The future of healthcare in Africa will centre on the holistic understanding of the human being, the essential care in terms of what we eat daily and how we live our lives, the capacity for us to sustain that in terms of prevention rather than disease focus only and, last but not least, the existence of compassion necessary to maintain our humanity along the way.
We are in August 2020 and with COVID-19. We entered the pandemic focus around February and assumed the plague would have gone away by now. It is still with us. The challenging thing is that nobody seems to have found the silver bullet or a handle on its dynamics, try as they might have.
There is no well-established protocol for the treatment of the disease that is effective and widely accepted. The desire to get a vaccine has become the new race. No longer is curbing the virus with health systems, nor is the much vaunted Intensive Care Unit architecture and infrastructure the strategy. In fact, the countries that seemed to have managed the pandemic effectively are now going into a second phase of infection: South Korea, New Zealand, Germany, Vietnam and South Korea, amongst others.
The scepticism about the African numbers in terms of testing and what they say about infection is a troubling one. It is clear that the much proclaimed and prophesied devastation that the disease would wreak in Africa, due to its poorer health care systems, has not occurred. Instead of goodwill, African countries are listed as blocked countries on the level of access to most parts of the world, while many other countries with proven huge caseloads are allowed quarantine free access to other parts.
It is not difficult to see the usual assumption that Africa is a constant and persistent failure. People hide behind scepticism about data and the level of testing. However, public testing is based on symptoms in most parts, if not all over the world. This is certainly true in the U.K. and in Nigeria. In my experience, with respect to these two countries, the ease of access and cost of testing in Nigeria is better. The dismissal of African data therefore owes more to prejudice than to counter-evidence.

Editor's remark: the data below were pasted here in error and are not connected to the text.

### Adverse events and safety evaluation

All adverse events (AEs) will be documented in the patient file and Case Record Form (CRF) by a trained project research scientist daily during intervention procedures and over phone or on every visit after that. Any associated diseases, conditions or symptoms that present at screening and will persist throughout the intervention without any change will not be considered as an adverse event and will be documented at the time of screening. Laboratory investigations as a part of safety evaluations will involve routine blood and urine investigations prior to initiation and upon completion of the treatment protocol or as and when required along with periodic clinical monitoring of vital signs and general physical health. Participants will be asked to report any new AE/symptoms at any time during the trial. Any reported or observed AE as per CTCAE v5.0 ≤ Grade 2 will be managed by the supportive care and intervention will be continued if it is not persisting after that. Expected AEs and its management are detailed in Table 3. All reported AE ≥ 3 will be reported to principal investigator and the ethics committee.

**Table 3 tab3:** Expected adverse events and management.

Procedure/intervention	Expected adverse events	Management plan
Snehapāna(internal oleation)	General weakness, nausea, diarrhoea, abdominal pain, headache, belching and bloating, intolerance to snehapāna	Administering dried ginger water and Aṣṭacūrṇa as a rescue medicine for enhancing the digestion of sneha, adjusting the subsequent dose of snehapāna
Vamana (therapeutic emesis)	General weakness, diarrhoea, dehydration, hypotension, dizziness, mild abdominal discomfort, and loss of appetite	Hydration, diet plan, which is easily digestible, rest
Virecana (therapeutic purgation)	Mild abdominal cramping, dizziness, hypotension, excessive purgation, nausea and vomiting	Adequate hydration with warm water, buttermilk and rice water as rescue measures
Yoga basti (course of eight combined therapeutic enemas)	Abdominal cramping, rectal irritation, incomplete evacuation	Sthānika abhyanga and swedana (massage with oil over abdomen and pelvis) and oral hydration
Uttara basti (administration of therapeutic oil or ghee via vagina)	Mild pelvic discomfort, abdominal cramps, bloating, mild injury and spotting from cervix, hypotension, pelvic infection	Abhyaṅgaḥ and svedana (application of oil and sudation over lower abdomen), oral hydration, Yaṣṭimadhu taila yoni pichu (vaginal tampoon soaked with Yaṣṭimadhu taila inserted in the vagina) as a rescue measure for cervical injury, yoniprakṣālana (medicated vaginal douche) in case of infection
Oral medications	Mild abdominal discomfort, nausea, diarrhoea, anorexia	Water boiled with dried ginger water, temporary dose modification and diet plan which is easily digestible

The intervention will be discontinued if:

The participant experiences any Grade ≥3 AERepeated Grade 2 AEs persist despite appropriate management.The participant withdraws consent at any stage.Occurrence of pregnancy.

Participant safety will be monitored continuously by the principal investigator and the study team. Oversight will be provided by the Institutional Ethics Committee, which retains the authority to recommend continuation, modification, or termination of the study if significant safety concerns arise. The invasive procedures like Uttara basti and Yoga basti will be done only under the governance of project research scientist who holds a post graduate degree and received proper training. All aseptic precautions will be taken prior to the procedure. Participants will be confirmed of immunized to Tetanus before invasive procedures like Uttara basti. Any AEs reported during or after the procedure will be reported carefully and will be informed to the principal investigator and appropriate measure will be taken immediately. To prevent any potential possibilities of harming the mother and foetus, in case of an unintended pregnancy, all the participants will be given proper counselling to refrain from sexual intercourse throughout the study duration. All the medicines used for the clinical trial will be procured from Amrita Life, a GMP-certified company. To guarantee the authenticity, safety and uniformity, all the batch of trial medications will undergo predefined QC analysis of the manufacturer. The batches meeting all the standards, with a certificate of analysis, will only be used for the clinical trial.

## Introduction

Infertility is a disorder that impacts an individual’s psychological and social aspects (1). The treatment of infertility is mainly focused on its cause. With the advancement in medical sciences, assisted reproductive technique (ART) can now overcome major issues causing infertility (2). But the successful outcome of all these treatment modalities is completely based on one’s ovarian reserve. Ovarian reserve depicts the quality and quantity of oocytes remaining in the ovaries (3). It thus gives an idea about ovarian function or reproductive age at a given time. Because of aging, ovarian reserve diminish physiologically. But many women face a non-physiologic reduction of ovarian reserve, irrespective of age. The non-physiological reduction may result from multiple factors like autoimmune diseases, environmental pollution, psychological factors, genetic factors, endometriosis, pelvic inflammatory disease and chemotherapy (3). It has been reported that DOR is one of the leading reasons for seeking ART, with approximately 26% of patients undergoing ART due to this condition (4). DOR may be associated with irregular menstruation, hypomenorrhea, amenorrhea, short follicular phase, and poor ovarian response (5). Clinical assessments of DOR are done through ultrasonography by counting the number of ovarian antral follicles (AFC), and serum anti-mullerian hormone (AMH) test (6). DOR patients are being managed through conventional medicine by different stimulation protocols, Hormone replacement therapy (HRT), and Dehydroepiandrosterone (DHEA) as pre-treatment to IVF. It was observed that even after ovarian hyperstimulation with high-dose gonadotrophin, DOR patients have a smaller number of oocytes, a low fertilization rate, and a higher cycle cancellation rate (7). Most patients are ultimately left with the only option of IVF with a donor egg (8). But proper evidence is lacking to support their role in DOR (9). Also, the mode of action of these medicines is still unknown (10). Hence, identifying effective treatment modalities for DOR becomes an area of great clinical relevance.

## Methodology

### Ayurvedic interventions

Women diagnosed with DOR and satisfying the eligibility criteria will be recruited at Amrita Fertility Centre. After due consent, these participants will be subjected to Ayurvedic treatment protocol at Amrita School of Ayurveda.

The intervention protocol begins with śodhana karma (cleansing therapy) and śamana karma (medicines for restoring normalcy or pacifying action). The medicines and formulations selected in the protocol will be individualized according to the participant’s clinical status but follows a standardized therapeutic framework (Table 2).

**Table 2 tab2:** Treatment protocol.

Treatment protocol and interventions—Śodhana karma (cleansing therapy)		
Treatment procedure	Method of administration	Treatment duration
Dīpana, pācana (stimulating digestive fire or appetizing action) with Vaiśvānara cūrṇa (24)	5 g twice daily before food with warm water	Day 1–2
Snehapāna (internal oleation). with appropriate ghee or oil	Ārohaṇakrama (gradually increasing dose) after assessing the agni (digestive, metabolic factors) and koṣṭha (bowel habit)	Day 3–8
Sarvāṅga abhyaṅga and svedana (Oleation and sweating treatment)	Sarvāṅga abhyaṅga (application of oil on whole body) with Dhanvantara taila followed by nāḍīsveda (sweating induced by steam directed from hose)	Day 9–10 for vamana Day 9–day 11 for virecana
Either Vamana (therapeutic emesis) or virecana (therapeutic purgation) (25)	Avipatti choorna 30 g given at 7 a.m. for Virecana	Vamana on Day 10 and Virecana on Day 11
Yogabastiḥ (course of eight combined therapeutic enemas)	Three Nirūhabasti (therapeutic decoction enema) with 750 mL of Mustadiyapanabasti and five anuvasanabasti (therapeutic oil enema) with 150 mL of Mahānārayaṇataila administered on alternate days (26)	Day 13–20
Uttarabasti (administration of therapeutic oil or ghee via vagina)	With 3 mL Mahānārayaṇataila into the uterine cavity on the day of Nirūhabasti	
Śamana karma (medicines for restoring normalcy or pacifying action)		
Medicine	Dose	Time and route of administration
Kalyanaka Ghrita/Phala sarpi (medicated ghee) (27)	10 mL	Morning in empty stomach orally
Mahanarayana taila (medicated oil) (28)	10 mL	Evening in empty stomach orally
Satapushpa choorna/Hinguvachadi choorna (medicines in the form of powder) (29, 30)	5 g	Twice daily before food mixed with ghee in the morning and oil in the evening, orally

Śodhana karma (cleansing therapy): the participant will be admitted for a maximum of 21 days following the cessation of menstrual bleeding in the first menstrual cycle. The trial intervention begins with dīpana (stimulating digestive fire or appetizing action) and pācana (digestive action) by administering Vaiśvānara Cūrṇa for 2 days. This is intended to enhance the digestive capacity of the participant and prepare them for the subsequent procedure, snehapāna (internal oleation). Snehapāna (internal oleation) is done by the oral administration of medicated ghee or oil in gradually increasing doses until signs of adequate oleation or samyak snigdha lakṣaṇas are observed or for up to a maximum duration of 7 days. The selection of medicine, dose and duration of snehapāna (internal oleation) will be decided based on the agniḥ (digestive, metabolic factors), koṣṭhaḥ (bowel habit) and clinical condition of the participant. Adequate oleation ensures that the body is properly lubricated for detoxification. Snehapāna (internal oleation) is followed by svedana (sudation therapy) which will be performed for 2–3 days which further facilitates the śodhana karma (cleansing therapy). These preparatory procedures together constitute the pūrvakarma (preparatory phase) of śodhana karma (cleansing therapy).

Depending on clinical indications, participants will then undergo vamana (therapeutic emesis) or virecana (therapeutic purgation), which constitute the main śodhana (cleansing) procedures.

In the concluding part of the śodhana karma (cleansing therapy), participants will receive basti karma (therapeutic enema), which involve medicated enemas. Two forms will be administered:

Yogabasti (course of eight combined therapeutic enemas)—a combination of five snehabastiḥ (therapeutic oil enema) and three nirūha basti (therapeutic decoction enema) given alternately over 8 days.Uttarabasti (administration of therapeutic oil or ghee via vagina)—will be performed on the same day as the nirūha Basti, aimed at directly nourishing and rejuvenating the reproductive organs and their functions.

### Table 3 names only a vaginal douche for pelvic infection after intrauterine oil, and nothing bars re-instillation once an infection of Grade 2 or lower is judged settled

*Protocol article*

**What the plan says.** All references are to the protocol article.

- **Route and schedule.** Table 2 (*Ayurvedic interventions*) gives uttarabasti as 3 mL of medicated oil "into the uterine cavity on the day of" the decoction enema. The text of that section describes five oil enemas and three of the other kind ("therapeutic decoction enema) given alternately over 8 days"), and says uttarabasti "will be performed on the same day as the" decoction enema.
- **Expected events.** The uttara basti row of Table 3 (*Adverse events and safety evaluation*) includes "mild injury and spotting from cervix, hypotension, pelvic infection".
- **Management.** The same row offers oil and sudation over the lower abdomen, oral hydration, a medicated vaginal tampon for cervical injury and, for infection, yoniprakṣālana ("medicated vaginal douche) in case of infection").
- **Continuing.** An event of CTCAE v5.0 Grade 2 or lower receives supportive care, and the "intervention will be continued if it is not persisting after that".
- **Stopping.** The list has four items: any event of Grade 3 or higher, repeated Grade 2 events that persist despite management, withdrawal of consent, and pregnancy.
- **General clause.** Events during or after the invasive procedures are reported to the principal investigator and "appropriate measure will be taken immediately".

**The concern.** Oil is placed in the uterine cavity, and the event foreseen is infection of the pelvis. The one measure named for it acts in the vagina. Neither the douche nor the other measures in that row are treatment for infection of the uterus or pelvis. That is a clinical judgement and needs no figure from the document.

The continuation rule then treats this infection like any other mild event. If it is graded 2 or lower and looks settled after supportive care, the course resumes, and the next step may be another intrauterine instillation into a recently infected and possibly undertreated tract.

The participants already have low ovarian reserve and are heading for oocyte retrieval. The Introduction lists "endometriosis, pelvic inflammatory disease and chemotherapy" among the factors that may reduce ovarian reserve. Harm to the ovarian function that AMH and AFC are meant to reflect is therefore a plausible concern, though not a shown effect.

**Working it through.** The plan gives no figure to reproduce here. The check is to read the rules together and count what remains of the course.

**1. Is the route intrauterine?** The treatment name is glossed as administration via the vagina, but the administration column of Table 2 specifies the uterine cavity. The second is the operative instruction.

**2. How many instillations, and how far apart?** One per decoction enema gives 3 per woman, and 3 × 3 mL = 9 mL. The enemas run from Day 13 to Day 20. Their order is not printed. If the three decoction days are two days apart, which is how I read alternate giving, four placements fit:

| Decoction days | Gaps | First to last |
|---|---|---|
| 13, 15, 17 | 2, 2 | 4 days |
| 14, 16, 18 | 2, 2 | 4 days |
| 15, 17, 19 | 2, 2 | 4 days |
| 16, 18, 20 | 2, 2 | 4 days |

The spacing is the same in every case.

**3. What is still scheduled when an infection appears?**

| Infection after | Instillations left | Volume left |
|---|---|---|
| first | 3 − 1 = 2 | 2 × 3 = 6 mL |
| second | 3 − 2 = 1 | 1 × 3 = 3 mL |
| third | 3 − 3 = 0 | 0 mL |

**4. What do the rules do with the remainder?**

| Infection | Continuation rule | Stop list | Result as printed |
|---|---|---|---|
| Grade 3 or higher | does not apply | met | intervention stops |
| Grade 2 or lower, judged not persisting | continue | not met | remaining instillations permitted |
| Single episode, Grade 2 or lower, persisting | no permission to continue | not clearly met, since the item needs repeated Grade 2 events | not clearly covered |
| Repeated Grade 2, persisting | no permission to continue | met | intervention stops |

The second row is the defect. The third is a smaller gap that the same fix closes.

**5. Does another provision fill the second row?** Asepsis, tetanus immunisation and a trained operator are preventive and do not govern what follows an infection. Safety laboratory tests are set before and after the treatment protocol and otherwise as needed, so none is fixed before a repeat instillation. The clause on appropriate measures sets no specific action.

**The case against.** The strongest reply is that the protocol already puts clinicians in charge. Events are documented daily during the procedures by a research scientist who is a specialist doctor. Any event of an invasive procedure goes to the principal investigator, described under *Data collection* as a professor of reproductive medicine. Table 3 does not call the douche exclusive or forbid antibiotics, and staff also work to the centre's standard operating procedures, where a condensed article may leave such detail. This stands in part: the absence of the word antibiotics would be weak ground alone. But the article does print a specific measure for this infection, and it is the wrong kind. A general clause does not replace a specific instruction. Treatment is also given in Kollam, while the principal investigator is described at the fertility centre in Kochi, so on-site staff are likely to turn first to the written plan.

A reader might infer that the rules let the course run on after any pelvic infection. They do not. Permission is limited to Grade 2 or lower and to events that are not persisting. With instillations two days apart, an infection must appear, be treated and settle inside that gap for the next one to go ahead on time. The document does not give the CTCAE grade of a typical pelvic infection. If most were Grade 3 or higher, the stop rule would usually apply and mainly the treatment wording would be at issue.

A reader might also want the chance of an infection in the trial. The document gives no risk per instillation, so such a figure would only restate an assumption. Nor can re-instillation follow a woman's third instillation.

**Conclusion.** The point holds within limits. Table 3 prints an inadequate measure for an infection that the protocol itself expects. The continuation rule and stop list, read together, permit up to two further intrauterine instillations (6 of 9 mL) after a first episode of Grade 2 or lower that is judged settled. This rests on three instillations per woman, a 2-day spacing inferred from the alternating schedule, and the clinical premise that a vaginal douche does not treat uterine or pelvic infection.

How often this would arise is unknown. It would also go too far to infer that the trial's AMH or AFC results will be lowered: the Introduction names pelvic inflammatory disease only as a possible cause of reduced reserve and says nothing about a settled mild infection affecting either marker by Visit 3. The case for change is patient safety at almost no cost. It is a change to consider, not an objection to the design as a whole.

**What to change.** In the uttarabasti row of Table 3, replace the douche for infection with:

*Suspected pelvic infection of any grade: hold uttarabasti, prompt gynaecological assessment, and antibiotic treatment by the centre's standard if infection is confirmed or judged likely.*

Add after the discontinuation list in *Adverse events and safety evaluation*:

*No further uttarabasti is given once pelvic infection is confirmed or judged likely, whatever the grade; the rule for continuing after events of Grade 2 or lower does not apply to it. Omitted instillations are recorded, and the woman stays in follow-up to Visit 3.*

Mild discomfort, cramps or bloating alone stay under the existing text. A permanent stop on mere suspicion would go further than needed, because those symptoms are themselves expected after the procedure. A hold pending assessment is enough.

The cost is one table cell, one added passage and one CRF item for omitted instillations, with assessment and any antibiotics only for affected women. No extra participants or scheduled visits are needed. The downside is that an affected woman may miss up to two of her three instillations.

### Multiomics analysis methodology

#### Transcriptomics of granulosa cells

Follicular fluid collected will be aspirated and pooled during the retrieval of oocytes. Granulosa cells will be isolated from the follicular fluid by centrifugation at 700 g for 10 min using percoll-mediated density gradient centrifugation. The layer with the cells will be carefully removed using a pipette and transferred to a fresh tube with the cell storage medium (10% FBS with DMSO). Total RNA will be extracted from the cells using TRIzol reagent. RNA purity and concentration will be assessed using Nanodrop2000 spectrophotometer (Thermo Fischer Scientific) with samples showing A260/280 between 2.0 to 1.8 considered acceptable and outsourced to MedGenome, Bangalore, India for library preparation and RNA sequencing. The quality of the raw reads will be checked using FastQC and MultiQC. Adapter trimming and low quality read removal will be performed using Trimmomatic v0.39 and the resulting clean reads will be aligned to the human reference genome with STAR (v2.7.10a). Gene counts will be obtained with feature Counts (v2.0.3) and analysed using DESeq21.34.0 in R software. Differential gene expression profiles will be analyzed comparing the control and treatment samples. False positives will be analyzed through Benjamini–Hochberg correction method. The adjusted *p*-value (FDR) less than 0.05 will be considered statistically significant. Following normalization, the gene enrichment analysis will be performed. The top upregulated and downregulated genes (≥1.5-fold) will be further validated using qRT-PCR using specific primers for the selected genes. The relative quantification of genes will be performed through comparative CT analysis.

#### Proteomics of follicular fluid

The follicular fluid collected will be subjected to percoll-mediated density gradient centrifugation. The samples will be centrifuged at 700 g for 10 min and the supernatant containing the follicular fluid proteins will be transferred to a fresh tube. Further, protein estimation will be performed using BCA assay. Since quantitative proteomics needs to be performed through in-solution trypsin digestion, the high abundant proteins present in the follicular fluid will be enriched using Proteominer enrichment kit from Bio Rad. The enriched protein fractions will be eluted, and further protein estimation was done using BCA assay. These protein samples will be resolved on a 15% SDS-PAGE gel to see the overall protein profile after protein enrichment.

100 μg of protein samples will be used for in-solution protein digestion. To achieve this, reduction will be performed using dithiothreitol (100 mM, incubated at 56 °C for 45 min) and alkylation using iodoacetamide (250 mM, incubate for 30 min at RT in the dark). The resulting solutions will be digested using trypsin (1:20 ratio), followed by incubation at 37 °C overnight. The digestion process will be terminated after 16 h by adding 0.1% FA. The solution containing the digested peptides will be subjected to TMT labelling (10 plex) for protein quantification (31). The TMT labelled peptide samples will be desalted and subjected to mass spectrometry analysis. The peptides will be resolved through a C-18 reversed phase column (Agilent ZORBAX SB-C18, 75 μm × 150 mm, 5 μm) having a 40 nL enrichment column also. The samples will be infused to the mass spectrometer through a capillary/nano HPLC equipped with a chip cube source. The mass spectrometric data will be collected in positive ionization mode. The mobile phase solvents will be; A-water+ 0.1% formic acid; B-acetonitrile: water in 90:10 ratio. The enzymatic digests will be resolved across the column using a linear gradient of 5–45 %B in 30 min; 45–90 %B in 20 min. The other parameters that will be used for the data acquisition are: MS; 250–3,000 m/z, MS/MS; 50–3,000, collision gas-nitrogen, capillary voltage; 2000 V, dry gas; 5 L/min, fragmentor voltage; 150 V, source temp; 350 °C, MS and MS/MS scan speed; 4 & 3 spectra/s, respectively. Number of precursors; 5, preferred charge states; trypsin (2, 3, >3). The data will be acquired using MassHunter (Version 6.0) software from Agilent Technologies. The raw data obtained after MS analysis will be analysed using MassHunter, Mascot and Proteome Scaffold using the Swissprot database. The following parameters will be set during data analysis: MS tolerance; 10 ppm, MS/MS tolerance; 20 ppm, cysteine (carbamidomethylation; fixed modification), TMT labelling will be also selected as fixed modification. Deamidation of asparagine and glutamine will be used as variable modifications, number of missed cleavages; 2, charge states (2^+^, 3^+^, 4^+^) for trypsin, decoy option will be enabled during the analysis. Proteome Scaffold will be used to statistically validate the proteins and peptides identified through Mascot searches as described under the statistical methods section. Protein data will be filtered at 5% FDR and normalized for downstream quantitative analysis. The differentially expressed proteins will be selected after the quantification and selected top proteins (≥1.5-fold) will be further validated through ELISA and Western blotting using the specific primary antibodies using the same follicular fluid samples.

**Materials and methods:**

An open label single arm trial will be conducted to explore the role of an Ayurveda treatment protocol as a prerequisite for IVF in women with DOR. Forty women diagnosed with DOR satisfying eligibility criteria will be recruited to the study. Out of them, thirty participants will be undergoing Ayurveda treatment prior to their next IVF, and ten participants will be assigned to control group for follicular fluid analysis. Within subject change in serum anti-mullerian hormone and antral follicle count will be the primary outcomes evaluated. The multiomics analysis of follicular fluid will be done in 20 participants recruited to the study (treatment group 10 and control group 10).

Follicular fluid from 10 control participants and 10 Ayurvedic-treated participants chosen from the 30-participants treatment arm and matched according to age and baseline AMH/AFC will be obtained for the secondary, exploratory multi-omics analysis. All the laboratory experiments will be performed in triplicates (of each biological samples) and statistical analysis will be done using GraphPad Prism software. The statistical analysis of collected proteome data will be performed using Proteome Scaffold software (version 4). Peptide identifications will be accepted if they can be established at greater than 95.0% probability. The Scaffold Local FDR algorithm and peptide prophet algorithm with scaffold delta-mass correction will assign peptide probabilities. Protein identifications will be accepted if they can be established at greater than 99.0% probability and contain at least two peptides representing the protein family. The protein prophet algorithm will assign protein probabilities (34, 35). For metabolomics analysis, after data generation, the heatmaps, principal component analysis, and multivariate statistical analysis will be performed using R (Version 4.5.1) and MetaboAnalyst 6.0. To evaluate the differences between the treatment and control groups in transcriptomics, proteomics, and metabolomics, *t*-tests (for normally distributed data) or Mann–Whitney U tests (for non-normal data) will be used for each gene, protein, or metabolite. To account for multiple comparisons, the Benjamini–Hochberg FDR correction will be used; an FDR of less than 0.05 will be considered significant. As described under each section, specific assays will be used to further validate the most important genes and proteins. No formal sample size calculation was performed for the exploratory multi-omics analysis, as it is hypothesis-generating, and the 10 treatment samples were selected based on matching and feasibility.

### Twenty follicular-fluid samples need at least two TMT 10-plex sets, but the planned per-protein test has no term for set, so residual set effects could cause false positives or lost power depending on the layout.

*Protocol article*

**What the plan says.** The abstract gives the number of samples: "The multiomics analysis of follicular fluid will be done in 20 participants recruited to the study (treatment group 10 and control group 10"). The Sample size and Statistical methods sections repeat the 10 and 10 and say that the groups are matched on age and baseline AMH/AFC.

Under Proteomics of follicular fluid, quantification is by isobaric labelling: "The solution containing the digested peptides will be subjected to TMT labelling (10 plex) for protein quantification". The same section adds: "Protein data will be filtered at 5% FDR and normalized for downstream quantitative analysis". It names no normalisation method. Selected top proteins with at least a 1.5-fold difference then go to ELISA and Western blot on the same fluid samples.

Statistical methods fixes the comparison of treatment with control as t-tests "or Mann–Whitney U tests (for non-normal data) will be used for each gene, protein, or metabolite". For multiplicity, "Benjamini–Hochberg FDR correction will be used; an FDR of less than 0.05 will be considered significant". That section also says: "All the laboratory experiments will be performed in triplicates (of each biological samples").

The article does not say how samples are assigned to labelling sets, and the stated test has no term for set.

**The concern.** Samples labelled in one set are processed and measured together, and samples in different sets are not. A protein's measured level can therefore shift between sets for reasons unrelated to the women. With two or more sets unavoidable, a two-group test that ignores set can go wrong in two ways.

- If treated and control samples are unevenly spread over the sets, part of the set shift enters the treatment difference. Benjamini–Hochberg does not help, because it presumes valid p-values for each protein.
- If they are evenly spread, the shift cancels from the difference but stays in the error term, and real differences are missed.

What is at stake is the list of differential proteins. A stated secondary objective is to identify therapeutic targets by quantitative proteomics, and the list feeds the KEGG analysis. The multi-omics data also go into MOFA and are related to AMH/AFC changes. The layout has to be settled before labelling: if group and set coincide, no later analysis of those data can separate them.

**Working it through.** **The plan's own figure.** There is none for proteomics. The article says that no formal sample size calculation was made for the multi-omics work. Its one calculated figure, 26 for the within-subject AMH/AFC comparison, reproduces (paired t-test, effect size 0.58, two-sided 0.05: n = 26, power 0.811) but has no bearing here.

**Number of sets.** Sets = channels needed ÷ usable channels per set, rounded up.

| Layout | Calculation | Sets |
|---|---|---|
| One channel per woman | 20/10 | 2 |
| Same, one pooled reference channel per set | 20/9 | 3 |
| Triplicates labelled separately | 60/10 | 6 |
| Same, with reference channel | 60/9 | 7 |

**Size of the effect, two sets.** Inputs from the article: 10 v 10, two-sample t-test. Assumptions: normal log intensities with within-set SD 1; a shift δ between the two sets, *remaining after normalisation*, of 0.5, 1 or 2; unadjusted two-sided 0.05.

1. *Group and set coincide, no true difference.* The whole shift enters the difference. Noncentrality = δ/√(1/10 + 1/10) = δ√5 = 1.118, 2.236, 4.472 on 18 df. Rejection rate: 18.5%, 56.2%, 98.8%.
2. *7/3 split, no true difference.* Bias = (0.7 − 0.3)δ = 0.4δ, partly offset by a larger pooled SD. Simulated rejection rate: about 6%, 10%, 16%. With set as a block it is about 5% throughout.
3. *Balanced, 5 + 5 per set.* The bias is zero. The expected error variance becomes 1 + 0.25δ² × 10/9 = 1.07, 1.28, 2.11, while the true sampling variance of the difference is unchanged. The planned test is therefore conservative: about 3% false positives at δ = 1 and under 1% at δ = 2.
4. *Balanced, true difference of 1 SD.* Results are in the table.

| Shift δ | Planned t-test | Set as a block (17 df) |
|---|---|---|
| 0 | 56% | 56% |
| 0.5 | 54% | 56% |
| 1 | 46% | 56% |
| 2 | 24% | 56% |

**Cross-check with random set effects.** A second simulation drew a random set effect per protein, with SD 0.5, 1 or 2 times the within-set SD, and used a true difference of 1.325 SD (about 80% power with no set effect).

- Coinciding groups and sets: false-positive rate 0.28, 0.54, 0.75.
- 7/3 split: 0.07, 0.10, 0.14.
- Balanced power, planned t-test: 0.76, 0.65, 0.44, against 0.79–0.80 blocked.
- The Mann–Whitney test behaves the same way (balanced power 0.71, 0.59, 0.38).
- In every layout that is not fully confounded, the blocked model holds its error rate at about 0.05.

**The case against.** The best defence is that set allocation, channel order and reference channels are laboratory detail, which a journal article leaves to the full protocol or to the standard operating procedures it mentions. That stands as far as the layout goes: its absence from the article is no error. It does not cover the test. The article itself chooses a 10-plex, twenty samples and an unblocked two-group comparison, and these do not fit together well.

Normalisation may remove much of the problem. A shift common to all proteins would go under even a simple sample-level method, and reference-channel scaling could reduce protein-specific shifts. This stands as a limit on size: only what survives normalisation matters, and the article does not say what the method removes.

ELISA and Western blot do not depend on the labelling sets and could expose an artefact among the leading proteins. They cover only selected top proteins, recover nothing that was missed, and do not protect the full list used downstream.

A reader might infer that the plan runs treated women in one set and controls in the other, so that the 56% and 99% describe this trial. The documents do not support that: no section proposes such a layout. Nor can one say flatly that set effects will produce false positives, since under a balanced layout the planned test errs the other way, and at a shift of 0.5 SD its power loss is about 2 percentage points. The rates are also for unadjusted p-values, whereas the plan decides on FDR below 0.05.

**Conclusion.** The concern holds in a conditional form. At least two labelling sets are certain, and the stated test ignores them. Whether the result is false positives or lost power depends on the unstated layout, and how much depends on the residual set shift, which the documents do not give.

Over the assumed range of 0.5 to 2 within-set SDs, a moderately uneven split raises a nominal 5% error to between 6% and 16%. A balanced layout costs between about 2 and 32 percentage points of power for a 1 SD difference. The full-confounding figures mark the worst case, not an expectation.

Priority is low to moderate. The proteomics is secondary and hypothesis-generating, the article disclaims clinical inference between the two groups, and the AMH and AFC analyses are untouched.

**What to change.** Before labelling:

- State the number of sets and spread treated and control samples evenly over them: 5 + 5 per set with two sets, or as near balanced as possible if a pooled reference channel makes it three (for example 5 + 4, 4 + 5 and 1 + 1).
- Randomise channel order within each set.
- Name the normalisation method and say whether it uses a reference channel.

Indeed, the figures from Africa are incredibly impressive. Scientists ought to be curious why the infection rates are low on the continent, in comparison to other parts of the world. The levels of fatalities are as low, as the levels of recovery are high. Are there different strains of the virus or does the virus have a less fatal effect on African populations, where pathogens like malaria are endemic? The failure to be curious means we have replaced science with prejudice and stereotypes, which is not unusual at all. Countries like Rwanda have had a very impressive record on COVID-19. In fact, they have managed their responses thoroughly better than most countries in the world, but they are never mentioned at all as being examples of success.
We are at a time when we should be open, curious and investigative, rather than contriving assumptions and stereotypes of what works and what does not work. The pandemic offers us a powerful opportunity, especially on the African continent, to genuinely look to new ways as we watch the tried and tested fail across the world. Global standards of development and success are now signposted by powerful question marks. Both the U.K. and U.S. have the worst performance on COVID-19, with extremely high morbidity and mortality rates. In contrast, the numbers are good in Nigeria, which is told that its health care system should model that of the U.S.
As the Nigerian government opens up the international airports and health tourism of the Nigerian elite resumes, we need to reflect deeply on what COVID-19 has taught us. Having undergone a major respiratory operation during the pandemic, I have a personal insight into the healthcare system in Nigeria. My engagement with the Nigerian healthcare system since I have been going back and living there, on and off, has been mixed. I have also spent close to 30 years in the U.K., under the care of the NHS system, and as I have grown older, becoming more engaged with it, I have found the NHS an extremely difficult system.
For example, in relation to blood pressure, the kind of medicines that I have gotten in the NHS have raised deep suspicions in my mind about the system’s understanding and capacity to look after me. For example, the prescription of ACE inhibitors that have widely been shown to have little efficacy with Africans is characteristic of my treatment in the NHS. The NHS professionals have found it impossible to answer my basic questions, only to then proceed to give me tablets that have not really worked for me, amongst many other bad clinical experiences.
After I was put on medication for blood pressure in the U.K., I went to Nigeria on business, and I am fortunate enough to say that I met some of the greatest doctors I have ever met in my life there. In fact, I met a doctor…Dr. Ebun Bamgboye, whose method of taking my blood pressure was so incredibly groundbreaking for me.